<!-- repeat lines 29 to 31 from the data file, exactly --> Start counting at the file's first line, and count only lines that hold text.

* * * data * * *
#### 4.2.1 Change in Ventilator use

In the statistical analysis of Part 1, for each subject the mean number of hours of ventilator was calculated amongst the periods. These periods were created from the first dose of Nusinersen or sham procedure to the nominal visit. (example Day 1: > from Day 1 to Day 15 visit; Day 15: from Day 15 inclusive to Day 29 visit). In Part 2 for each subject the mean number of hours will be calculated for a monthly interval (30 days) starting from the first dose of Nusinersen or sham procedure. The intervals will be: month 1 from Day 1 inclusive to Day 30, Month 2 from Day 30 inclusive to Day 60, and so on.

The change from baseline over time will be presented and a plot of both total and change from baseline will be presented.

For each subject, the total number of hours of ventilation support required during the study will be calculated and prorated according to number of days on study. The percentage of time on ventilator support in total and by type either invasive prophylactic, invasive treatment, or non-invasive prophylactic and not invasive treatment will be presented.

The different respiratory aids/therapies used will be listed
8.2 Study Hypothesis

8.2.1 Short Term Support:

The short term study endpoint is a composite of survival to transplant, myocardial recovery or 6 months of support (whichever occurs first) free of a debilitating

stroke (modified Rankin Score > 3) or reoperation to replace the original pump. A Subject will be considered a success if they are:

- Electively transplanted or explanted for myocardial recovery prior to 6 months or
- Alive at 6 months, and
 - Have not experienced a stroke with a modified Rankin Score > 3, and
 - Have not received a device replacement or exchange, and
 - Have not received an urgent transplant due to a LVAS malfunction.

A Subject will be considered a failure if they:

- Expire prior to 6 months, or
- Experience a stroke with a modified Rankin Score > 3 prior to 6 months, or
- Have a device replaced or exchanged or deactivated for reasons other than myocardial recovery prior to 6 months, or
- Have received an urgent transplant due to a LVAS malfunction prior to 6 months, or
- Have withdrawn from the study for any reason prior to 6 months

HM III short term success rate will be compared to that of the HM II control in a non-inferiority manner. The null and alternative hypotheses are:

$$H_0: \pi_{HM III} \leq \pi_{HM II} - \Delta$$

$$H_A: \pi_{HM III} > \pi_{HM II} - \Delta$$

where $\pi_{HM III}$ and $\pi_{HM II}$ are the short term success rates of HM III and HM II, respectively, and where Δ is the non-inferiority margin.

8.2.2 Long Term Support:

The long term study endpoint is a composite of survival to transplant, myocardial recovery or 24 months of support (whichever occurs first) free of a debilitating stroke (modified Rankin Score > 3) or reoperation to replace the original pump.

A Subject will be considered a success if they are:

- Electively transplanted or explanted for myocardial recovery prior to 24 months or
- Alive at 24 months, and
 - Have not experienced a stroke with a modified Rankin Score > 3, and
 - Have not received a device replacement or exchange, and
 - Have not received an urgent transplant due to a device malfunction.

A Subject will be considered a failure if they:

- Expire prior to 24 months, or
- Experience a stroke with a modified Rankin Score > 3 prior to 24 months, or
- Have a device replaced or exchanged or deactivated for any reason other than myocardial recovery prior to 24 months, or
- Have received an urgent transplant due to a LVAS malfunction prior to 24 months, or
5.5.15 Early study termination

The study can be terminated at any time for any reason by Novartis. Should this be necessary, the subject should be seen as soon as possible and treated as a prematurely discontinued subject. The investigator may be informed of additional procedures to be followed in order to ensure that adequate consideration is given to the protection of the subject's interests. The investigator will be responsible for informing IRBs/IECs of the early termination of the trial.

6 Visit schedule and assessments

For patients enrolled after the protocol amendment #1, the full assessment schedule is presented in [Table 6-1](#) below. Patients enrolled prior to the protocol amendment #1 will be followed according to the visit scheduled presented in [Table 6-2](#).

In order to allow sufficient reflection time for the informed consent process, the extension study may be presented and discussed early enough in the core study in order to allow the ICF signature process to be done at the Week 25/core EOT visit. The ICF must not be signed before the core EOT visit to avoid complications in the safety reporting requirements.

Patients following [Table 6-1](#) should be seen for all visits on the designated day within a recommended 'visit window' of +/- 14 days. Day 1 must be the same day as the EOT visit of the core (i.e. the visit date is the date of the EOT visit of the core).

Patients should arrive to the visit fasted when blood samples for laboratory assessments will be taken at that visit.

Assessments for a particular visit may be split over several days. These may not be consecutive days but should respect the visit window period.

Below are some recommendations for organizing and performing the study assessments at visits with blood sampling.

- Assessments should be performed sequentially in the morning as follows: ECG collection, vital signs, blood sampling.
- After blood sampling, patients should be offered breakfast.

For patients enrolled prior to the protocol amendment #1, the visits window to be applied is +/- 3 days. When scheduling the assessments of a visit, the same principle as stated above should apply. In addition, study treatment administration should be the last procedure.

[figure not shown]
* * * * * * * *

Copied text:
- Alive at 24 months, and
 - Have not experienced a stroke with a modified Rankin Score > 3, and
 - Have not received a device replacement or exchange, and